Chávez support slips in Venezuela
Food shortages and rising prices are eroding the leftist leader's approval ratings.
Yet when a candidate from a opposition party launched his mayoral bid here recently, residents greeted him with honking horns and enthusiastic handshakes.
"I used to believe in [Mr. Chávez], when I still believed he'd do what he promised," says Norelys Rangel, a lifelong resident here. Instead, she says, she often can't find milk or rice. In fact, she says, life has gotten harder.
Petare and other neighborhoods like it are still very much Chávez territory, but signs of his waning support in those areas highlights a broader trend. Despite the country's vast oil wealth and near record oil prices, Venezuelans are complaining about product shortages, crime, and high inflation.
Many also say the president too often meddles in international affairs while problems mount at home. For them, Chávez's move this week to deploy troops to the border with Colombia – which is slowing the flow of key goods during milk and meat shortages – is a case in point.
It all adds up to a key question: Will Chávez be able to ride out this political storm or is waning enthusiasm irreversible?
"I think he has a chance; I don't think it's easy," says Daniel Hellinger, a Latin America expert at Webster University in St. Louis. "He has to somehow overcome the administrative inefficiencies and corruption in the ranks of government itself…. Governance is the key for this current year. He has to show progress."
So far he seems to be placing his attention elsewhere.
Chávez's role in regional crisis
He has taken center stage in the regional crisis that erupted this week after Colombia's military launched an airstrike against leftist rebels based in Ecuador, killing a top leader of the Armed Revolutionary Forces of Colombia (FARC). Chávez – whom Colombia accuses of supporting the rebels – threatened war if Colombia were to pursue rebels on Venezuelan soil and has since sent 9,000 troops to the border. The trading relationship between the two is valued at $5 billion a year, and Colombia is a top supplier of food to Venezuela.
"What he is doing is what semi-authoritarian leaders often do: saber-rattling to distract their people's attention from inflation or food shortages," says Riordan Roett, director of the Latin American Studies Program at Johns Hopkins University's School for Advanced International Studies in Washington.
But it could backfire. Chávez's first blow came in December, when voters rejected a constitutional referendum that included 69 amendments ranging from reducing the workweek to eliminating term limits for presidents. It was his first defeat after a long winning streak for the former military officer.
Since then he has called for a year of "revision, rectification, and relaunching." William Izarra, a retired Air Force officer and chief ideologue in the Chávez movement, runs workshops throughout Venezuela to teach the values of "21st century socialism." "Our goal is to convince people that the government is on the right track," he says, "and from what I've seen, President Chávez has total support from the bases of the movement."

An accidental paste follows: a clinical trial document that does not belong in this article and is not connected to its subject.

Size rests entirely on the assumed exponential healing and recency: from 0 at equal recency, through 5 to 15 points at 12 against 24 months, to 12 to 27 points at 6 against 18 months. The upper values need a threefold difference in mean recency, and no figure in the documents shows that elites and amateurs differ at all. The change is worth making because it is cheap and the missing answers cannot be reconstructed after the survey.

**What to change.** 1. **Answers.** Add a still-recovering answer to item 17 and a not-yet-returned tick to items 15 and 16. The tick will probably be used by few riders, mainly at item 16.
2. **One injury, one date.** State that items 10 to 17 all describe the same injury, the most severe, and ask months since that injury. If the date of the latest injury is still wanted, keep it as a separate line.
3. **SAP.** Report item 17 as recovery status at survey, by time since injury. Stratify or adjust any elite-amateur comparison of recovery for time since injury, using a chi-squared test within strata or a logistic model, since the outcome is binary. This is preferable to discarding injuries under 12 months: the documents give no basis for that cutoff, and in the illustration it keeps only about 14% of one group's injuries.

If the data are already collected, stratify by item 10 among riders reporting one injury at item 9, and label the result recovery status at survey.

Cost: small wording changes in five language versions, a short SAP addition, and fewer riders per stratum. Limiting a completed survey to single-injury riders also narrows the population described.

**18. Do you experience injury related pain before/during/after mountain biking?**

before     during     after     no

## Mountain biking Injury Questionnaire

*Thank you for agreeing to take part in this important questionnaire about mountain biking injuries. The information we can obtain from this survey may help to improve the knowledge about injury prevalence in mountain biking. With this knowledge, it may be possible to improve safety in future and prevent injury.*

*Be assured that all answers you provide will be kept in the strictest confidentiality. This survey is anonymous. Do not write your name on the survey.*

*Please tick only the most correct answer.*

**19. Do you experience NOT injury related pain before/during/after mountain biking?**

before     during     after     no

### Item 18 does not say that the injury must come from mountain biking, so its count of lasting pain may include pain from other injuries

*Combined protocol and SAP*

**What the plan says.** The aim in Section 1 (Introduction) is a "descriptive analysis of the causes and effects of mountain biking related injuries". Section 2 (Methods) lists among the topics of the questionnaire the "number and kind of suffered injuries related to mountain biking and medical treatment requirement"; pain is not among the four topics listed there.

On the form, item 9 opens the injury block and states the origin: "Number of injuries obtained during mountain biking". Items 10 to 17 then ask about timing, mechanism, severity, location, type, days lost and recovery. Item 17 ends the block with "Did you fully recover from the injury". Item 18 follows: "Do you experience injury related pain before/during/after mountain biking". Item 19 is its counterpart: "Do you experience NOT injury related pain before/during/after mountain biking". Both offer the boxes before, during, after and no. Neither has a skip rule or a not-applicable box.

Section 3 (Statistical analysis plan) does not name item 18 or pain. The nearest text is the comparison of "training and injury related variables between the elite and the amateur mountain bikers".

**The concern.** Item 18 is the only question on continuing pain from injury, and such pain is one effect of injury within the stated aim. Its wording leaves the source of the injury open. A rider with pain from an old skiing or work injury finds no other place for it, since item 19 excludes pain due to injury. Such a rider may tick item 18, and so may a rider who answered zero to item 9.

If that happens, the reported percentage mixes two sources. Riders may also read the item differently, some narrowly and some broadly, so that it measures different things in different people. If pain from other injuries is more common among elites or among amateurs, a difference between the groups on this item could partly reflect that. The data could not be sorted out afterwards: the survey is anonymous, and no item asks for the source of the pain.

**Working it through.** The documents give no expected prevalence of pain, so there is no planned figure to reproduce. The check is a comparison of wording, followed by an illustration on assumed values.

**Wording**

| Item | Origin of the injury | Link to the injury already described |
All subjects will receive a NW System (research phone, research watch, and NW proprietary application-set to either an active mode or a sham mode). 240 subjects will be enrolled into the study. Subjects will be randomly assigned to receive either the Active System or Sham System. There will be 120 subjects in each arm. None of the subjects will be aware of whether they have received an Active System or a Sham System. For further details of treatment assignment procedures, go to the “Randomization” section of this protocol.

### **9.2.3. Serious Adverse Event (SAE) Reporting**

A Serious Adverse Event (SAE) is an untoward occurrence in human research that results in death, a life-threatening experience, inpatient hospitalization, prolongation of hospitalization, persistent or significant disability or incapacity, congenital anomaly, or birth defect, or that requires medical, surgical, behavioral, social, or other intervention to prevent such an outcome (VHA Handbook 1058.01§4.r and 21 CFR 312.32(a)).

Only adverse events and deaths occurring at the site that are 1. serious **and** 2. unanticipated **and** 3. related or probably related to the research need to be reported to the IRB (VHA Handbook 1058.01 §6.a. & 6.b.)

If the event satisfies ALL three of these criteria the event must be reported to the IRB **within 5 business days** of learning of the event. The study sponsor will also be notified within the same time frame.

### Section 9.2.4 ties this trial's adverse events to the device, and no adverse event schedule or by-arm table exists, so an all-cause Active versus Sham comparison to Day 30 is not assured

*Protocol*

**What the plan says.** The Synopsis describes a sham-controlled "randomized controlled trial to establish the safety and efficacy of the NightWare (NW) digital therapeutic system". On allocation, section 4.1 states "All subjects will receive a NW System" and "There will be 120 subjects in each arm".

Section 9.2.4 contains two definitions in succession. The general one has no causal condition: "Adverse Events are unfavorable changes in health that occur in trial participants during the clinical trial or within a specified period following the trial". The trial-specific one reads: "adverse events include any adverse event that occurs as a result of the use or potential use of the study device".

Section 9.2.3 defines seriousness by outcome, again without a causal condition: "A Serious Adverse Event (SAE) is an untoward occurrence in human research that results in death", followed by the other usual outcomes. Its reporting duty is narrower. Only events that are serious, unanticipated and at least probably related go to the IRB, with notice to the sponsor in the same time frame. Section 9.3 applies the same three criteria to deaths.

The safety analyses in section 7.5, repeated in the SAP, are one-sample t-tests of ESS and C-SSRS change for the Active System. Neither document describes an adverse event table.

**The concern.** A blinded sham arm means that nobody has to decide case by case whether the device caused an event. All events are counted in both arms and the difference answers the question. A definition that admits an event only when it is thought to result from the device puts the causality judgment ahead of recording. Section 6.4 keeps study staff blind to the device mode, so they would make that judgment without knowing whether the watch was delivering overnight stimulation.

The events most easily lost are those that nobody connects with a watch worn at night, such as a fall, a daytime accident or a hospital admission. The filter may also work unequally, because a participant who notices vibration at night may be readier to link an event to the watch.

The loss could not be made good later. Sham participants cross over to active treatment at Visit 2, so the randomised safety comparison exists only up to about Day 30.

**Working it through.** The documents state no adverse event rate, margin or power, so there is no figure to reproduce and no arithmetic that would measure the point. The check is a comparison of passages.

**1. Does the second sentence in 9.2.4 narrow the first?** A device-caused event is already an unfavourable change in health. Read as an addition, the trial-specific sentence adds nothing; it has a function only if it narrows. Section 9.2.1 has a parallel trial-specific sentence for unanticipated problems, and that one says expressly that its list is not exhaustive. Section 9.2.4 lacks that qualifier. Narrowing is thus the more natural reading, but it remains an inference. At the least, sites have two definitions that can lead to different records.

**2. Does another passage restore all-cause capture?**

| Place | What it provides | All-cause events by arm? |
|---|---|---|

Indeed, his most resolute supporters still see little fault in a leader who has poured billions of dollars into social programs, called misiones, which have given the poor access to college degrees, literacy programs, food kitchens, and medical care. Maria Garcia, for example, is a lifelong resident of Petare who studied for the first time in her life through Mision Ribas. "I think we have the best president in the world," she says.
But that staunch support is increasingly less widespread. Ana Rodriguez, who has a 3-year-old son, stands in a line wrapping around the corner of a grocery store waiting for milk – one of many products increasingly hard to find.
The government claims that opposition store owners have hoarded products to undermine the government, but critics say that price controls have taxed producers, leaving them with little incentive. Ms. Rodriguez says she does not understand the complexities of the situation, but sees one offender: "It's the government's fault."
Residents worry about their safety – Caracas suffers the reputation of being one of the most dangerous cities in Latin America – and the high cost of living. There are fears that the new currency, the "strong Bolivar," will be devalued, giving rise to a black market where dollars are traded for well over the official rate of 2.1 to 1.
Colombia spat may add to woes
The dispute with Colombia could add to his troubles: Colombia officials claim that a laptop owned by slain leader Raul Reyes shows evidence that Venezuela gave $300 million to the FARC. Chávez has rejected that claim.
Chávez's approval has slipped, according to some polls published in the local media, to 40 percent from 60 percent two years ago.
His government faces a pivotal moment during mayoral and gubernatorial elections in November.
"Usually there is an erosion of enthusiasm for anyone that's been in power for so long. I wouldn't see it as a sign of upcoming defeat for Chávez," says Steve Ellner, a Venezuela-based author of "Rethinking Venezuelan Politics: Class, Conflict, and the Chávez Phenomenon." "But the Chávez movement is particularly weak at the local and statewide level."
William Ojeda, the opposition leader who launched the mayoral bid in Petare, lost this race before. But he claims that "Chavista" sentiment has been so dampened here that he has a new chance. "There is a rejection of this centralized power," he says. "We want a country with pluralism, development, and prosperity."
That is why Ms. Rangel says she attended his opposition rally in her neighborhood – plagued by poverty – after years of supporting Chávez. She says she is anxious for change, adding that she's not the only one: "I don't think Chávez is sleeping as well at night as he used to."
• Daniel Cancel contributed from Caracas.